In the Taj Mahal hall, hundreds of dates are arranged in showcases, and even their names are lyrical, redolent of other places transported here to the desert. Zahidi, Khadrawi, Halawy, Deglet Noor, and the stars of this year: Medjools.
The annual date production for Coachella Valley is 30 million pounds. Dates are sent from here all over the world, including many to the Middle East, where dates are always offered to guests, especially during Ramadan when the evening settles and the fast is broken. At the Date Festival, where families are eating fish tacos, crepes, fried artichokes, and yes, dates, the end of a long hard harvest is celebrated.
Just at the edge of Indio, on Highway 111, Shields Date Garden is a historic tourist attraction where signs advertise "The Romance and Sex Life of the Date." Inside this 1950s era building, a diner-style long counter with red and blue-cushioned stools looks like something out of a movie. But the movie showing beyond a hilarious red curtain, in a theatre with cracked leather seats and a breathless air, really does show the Sex Life of the Date, which is as complicated as possible, and even though it's comic, yes, a good reminder that beautiful date palms involve some of the most difficult agricultural work imaginable.
It's a perfect way to leave Indio, to stop and have a famous Date Shake, which my mother used to bring all of us to savor once a year, like many other Southern Californians. Date pieces inside the sweet milk, a package of chewy brown exotic dates in the car -- that's what the many snowbirds I met were enjoying on Friday. People from Colorado, Canada, Michigan -- thousands of Americans from colder climes migrate to the desert each winter, and they were lined up for dates.
But continue down the highway, just over the city limits of Indio, to La Quinta, the highway lined with country clubs and winter homes, and then keep going, down to Oasis and Thermal and Mecca, to see how hard it really is to grow those astonishing sweet dates, and to see the actual sex life of the date palm, and to understand how the desert divides into two completely separate worlds.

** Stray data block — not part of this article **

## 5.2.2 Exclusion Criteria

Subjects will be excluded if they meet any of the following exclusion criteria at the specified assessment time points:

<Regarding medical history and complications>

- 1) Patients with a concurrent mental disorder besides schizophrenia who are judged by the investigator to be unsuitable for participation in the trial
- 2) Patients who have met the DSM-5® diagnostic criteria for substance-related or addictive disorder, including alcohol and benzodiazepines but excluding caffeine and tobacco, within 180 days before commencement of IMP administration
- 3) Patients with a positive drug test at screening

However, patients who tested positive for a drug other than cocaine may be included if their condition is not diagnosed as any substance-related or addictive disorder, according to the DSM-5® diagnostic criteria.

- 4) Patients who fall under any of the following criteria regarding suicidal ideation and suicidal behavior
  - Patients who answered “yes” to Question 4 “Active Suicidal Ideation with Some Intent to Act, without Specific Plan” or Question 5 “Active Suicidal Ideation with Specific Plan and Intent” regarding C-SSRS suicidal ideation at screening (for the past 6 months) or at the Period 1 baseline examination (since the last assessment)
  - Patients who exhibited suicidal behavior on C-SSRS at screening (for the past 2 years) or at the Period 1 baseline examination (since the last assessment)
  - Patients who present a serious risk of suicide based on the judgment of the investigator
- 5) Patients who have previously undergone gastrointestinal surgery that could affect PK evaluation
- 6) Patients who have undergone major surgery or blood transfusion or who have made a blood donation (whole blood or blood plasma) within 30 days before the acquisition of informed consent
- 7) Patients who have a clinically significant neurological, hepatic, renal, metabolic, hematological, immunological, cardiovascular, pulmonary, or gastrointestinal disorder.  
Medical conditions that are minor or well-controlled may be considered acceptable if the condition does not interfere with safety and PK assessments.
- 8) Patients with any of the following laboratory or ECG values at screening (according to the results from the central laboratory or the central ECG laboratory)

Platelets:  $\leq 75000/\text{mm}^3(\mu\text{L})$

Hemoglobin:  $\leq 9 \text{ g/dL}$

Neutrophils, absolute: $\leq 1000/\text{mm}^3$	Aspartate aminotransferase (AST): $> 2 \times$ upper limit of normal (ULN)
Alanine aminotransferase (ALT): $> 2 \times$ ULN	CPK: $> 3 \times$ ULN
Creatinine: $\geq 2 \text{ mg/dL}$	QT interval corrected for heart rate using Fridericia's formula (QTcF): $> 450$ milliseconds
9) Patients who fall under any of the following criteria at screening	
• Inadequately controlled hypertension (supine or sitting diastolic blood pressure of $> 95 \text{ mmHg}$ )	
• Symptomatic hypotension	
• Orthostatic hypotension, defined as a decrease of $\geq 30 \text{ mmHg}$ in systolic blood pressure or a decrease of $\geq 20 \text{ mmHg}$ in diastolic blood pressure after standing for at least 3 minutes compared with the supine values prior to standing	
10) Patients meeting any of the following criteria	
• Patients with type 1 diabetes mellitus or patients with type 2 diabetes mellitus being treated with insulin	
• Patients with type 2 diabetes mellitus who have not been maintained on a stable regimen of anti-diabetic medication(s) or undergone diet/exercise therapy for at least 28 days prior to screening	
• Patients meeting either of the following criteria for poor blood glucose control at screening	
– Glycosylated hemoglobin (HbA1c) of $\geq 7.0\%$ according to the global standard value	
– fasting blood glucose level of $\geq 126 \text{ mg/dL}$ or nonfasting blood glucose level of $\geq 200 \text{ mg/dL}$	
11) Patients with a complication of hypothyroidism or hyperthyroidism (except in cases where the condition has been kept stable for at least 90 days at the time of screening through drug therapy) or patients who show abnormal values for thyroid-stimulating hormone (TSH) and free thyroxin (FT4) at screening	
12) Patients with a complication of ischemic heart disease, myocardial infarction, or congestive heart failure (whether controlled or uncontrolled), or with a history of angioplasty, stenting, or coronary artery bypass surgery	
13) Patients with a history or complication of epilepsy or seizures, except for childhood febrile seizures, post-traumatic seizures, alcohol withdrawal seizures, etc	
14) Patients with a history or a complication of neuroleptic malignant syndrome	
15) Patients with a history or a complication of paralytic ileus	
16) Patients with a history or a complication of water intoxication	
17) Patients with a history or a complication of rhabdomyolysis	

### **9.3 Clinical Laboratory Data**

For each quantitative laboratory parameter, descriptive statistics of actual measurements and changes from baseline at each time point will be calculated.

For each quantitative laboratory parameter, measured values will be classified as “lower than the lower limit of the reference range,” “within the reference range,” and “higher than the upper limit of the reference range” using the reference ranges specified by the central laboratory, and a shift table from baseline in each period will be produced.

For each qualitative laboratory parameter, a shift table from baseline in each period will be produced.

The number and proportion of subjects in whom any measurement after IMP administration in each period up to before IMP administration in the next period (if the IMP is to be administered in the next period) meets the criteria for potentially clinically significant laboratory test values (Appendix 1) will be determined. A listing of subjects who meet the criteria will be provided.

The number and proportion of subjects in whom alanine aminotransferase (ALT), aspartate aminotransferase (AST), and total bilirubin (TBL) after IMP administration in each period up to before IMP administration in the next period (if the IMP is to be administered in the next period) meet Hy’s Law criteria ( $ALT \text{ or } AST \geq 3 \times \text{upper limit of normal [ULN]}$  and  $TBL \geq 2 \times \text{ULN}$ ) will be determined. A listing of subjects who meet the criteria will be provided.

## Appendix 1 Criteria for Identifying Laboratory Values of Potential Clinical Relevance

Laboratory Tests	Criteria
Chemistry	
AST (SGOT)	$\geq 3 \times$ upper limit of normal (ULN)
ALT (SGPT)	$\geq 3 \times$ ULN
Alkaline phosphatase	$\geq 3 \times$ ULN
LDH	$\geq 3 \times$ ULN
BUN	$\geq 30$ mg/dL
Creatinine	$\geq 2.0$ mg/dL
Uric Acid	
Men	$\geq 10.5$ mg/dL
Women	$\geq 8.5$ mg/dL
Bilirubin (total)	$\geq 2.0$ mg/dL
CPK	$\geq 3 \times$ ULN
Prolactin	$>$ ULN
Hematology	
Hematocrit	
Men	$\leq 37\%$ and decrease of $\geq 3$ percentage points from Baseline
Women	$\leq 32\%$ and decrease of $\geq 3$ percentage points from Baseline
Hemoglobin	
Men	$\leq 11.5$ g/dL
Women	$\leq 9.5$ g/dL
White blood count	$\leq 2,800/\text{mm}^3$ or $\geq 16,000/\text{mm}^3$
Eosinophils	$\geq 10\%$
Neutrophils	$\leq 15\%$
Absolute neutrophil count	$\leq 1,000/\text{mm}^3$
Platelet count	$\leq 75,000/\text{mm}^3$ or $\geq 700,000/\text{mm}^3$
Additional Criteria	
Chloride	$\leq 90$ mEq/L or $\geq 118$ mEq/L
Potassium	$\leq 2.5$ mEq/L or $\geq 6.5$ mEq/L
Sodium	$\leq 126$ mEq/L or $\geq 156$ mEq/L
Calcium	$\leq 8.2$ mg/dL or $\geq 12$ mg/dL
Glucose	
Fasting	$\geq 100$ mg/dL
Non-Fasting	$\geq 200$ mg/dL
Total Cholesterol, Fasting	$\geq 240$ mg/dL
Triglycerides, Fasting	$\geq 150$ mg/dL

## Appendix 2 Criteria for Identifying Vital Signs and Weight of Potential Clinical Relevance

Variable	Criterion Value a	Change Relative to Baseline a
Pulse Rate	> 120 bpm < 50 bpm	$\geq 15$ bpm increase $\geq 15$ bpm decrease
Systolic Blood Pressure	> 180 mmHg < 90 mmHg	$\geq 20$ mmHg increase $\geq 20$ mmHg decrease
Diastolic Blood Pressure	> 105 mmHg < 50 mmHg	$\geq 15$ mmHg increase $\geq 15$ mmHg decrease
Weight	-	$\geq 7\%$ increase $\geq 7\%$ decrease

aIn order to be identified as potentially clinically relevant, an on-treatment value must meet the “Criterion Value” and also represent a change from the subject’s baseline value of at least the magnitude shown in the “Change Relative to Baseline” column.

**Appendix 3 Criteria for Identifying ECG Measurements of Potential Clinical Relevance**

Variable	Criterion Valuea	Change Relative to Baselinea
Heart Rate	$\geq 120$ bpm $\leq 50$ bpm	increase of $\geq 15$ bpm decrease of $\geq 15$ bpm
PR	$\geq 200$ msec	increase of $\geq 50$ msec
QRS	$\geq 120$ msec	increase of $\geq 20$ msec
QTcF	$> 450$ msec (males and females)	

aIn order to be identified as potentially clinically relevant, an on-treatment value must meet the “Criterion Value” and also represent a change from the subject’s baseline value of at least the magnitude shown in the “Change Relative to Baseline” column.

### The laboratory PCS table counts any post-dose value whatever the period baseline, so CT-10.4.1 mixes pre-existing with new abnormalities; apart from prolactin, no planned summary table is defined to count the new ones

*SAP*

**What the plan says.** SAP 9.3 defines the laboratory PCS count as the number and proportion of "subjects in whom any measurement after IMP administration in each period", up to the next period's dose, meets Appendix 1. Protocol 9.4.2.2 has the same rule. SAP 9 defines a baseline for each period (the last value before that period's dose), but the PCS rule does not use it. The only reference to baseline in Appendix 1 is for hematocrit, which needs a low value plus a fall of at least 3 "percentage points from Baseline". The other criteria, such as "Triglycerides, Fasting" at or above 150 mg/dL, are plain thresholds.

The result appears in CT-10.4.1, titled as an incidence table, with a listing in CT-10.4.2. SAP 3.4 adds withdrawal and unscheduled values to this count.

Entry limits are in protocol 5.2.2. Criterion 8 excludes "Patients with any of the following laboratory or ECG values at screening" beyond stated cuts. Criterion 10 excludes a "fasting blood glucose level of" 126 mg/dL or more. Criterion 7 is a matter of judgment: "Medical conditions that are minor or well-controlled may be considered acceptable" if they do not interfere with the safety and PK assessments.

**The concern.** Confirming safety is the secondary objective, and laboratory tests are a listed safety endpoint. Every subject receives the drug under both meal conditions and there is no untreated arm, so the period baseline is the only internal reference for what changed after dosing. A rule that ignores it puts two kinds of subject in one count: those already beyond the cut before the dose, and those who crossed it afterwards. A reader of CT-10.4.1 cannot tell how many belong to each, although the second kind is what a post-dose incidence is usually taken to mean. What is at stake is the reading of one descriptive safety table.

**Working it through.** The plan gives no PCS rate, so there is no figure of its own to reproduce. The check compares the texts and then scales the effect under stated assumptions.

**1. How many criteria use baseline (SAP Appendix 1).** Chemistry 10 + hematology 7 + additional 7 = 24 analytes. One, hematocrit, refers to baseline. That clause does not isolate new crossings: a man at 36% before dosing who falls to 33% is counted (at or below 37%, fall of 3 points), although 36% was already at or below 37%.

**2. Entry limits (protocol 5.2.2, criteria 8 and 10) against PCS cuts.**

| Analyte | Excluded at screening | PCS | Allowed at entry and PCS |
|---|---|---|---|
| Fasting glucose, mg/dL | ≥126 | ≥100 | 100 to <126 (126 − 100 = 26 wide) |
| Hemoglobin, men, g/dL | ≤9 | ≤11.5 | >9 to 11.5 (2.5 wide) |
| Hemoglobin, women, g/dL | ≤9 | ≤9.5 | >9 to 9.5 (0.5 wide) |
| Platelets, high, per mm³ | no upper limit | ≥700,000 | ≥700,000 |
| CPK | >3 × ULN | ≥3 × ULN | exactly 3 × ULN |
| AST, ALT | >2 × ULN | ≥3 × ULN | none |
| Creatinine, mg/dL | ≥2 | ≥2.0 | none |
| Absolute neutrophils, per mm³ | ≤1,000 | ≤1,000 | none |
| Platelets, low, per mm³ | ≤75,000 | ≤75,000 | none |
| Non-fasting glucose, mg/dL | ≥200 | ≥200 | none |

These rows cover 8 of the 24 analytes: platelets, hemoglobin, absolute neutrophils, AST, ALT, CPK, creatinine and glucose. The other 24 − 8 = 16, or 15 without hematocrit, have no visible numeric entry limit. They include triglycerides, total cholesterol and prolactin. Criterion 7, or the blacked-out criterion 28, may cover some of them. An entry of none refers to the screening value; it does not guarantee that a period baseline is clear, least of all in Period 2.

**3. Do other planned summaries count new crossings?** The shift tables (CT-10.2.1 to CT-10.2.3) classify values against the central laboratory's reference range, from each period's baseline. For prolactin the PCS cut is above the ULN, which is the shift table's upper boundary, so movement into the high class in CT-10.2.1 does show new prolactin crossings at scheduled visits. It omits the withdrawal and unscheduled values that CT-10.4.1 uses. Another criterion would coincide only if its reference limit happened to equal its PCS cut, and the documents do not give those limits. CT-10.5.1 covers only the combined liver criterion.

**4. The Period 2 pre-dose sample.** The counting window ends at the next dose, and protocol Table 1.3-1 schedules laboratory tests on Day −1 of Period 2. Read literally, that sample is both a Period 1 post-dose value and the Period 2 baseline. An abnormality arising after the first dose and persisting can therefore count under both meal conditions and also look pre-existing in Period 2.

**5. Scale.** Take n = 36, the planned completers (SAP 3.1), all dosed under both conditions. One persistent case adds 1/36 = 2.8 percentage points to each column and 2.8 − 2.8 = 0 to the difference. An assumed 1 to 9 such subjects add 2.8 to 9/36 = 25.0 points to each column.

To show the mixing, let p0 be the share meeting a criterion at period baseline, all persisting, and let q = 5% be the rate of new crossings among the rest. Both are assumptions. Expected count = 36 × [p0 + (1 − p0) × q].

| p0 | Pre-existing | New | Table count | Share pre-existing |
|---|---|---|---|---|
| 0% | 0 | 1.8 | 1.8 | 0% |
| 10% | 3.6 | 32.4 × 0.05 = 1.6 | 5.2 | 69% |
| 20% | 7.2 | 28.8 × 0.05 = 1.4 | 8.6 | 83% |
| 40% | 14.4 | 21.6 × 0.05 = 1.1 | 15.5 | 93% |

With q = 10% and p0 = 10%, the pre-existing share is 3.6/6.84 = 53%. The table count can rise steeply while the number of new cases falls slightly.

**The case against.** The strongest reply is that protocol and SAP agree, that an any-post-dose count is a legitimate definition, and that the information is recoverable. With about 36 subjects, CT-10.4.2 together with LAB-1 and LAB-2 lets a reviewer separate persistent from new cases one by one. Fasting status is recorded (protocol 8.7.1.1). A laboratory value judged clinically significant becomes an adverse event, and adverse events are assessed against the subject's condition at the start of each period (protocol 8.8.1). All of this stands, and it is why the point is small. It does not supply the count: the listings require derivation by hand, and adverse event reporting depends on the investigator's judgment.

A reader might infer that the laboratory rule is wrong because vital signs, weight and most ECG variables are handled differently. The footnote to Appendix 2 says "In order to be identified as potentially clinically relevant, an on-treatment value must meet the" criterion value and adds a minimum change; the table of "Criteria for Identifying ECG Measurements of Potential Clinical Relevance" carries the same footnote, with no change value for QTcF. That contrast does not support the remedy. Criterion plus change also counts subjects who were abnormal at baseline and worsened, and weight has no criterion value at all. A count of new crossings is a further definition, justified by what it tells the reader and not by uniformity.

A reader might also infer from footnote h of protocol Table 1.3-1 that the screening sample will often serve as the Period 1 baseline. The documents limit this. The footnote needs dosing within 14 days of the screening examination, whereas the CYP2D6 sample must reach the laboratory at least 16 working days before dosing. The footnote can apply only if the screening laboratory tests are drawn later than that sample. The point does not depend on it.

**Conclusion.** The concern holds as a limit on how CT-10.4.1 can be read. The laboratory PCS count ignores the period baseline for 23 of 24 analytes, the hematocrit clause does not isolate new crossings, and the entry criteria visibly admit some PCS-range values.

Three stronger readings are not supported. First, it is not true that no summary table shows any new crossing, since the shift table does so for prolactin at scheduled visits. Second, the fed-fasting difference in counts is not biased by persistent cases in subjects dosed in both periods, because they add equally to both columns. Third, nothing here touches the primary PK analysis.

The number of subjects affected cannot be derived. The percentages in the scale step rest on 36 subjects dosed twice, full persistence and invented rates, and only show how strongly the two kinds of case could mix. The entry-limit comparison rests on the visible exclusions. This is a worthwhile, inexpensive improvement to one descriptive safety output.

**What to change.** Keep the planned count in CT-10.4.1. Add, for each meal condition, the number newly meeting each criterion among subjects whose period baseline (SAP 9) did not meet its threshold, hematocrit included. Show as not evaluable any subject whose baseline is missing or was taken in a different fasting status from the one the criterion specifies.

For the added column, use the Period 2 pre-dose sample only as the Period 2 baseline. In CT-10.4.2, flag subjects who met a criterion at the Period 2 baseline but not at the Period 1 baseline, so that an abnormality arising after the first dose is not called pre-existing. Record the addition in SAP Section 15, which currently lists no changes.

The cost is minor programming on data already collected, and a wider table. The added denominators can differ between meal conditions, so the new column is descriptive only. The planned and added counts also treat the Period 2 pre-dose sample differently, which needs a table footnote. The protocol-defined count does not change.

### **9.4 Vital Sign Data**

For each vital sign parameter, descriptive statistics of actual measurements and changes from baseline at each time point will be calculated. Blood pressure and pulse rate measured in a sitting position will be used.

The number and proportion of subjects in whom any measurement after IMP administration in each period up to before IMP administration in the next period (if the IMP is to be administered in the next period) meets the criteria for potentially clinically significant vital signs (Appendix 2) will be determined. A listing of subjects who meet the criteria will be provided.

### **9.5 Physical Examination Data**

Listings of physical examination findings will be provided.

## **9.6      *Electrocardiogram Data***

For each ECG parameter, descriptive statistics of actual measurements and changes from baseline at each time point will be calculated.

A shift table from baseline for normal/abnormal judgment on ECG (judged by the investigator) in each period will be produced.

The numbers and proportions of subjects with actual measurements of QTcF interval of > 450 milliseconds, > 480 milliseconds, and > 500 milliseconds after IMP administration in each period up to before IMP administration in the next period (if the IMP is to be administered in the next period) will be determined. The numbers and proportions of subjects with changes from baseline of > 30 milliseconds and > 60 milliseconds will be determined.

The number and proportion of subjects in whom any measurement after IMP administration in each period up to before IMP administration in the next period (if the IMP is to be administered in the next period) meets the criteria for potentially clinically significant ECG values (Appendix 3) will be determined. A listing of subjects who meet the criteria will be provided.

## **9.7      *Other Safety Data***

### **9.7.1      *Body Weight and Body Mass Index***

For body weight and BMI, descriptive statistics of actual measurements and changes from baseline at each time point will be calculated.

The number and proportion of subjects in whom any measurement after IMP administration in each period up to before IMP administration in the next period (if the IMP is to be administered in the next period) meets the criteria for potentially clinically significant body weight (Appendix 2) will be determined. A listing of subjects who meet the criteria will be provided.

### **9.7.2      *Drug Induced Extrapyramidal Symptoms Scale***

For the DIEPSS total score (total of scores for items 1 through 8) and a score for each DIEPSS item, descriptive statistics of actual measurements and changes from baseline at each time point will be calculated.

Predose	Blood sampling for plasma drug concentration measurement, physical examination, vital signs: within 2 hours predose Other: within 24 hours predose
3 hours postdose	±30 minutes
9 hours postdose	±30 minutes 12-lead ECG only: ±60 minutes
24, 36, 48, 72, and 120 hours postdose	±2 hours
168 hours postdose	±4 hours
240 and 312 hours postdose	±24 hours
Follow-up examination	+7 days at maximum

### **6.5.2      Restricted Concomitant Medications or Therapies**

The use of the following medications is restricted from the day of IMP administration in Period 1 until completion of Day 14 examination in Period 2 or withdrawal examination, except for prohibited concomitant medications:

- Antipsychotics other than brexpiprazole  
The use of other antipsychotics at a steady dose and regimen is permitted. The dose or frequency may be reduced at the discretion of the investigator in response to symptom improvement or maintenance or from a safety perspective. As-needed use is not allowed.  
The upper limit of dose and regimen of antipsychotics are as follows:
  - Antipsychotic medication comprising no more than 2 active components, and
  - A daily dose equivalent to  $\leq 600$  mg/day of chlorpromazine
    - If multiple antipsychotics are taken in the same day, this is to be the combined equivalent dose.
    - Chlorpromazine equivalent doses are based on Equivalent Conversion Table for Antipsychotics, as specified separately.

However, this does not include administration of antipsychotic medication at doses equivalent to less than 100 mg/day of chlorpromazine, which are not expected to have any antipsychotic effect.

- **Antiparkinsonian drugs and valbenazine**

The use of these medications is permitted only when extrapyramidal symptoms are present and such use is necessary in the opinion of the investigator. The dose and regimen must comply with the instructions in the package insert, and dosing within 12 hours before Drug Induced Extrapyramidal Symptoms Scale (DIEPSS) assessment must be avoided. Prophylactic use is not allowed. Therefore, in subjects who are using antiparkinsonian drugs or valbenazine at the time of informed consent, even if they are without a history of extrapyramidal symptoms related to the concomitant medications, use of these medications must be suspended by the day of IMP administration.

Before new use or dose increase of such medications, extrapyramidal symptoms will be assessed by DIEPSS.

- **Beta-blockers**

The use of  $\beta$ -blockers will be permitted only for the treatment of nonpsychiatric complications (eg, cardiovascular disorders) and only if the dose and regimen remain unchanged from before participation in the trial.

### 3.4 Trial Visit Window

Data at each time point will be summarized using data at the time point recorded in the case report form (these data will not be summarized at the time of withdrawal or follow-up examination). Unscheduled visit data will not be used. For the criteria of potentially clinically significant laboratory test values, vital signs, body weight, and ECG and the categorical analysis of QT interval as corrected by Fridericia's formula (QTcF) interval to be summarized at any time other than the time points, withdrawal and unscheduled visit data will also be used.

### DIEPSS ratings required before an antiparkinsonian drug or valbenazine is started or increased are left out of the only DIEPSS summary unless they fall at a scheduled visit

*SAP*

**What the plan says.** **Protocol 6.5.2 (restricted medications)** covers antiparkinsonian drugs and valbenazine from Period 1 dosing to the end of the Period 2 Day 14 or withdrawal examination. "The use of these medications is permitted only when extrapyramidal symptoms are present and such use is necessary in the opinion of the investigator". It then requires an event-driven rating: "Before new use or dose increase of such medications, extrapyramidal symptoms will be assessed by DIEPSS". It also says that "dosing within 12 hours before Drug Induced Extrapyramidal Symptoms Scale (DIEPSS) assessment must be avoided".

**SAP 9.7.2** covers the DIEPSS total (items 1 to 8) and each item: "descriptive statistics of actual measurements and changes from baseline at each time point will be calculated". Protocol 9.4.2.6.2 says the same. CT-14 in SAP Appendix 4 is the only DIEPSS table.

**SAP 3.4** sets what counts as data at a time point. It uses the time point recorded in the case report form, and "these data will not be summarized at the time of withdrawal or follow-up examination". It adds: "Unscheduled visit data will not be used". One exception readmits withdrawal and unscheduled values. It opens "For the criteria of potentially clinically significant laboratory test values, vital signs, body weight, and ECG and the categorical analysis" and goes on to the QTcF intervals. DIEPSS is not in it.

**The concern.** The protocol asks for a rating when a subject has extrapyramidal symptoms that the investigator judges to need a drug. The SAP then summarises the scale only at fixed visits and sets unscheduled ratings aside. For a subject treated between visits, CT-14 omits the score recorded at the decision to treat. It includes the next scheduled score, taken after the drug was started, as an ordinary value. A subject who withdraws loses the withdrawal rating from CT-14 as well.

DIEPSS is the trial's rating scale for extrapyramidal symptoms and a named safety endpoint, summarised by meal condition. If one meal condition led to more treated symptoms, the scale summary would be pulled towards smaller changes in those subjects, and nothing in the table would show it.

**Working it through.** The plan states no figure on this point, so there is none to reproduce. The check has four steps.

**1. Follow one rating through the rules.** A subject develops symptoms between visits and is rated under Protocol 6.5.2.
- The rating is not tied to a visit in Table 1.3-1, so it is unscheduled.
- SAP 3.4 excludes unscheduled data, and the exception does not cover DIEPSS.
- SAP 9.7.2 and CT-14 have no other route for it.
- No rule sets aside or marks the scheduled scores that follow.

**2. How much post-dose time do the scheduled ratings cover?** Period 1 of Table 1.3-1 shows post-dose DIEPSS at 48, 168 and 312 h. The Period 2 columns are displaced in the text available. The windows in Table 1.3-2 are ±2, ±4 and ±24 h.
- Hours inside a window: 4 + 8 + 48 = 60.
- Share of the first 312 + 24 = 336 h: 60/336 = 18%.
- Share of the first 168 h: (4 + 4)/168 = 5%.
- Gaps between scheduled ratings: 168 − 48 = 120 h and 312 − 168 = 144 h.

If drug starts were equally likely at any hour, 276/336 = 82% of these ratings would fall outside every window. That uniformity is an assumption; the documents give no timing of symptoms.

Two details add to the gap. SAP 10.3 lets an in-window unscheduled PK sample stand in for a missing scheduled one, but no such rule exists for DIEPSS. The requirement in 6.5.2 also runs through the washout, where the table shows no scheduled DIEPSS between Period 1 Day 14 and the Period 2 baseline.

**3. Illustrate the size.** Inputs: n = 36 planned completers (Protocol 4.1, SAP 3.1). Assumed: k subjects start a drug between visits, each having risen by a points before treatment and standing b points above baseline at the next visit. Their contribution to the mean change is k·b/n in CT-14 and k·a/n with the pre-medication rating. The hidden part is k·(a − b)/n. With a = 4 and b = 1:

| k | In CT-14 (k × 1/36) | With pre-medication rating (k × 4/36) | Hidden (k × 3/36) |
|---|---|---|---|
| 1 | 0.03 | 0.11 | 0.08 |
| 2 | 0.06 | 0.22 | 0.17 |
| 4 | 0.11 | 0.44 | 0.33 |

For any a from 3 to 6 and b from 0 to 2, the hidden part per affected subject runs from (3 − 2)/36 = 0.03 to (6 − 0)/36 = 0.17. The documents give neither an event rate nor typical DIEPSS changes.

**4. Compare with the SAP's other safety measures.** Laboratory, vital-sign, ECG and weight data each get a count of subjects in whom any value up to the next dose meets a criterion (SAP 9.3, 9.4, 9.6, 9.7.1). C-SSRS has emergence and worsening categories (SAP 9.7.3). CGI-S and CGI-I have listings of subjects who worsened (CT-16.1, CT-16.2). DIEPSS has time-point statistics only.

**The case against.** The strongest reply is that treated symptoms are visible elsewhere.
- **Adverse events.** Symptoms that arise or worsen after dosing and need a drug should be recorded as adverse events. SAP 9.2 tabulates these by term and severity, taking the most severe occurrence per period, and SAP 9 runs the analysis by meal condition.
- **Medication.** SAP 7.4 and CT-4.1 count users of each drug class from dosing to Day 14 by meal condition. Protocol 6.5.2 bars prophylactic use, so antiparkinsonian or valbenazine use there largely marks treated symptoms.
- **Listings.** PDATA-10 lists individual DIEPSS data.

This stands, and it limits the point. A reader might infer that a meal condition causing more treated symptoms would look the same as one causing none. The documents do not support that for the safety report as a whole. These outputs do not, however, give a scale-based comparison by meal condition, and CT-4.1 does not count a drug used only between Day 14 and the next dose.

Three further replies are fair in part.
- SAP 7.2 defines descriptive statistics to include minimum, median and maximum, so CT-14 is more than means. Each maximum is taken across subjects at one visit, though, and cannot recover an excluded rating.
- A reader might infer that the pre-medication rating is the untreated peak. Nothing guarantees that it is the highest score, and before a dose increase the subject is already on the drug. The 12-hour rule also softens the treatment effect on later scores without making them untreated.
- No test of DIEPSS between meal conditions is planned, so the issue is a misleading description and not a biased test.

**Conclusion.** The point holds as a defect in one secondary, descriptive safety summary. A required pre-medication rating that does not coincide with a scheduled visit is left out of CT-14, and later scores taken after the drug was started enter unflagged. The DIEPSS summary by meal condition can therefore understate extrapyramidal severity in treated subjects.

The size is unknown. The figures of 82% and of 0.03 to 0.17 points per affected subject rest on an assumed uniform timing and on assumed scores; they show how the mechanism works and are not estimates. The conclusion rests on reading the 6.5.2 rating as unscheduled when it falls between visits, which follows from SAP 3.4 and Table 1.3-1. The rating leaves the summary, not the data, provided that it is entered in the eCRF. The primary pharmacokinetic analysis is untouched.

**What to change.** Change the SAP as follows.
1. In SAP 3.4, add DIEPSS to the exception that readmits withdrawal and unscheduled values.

That's our next post -- in a few days.
Susan Straight's novel "Take One Candle Light a Room" will be released in paperback in March. Her novel "Highwire Moon" is about a California-born daughter searching for her Mexican-born mother. Doug McCulloh's photographs have been exhibited across the U.S. and in Mexico, Europe, and China. His fourth book "Dream Street" chronicles the builders, workers, and homebuyers of a subdivision in Southern California. Read more of their stories here.
KCET is offering up six back-to-back hours of original programming that features some of Los Angeles’ most notable chefs and restaurants.0
This year has been a tumultuous one and it has left this country examining its values and what it cherishes most. This year's top stories have revolved around inclusivity and a willingness to explore beyond the usual borders.1
These videos are some of our most viewed videos as they captivated you and were shared widely with friends.
Having survived drought, parasitic infections, infighting over water supply, invasive species and other seemingly insurmountable obstacles, here are the five best places to explore the history of hatching and catching fish over the last 100 years.0
- 1 of 356
- next ›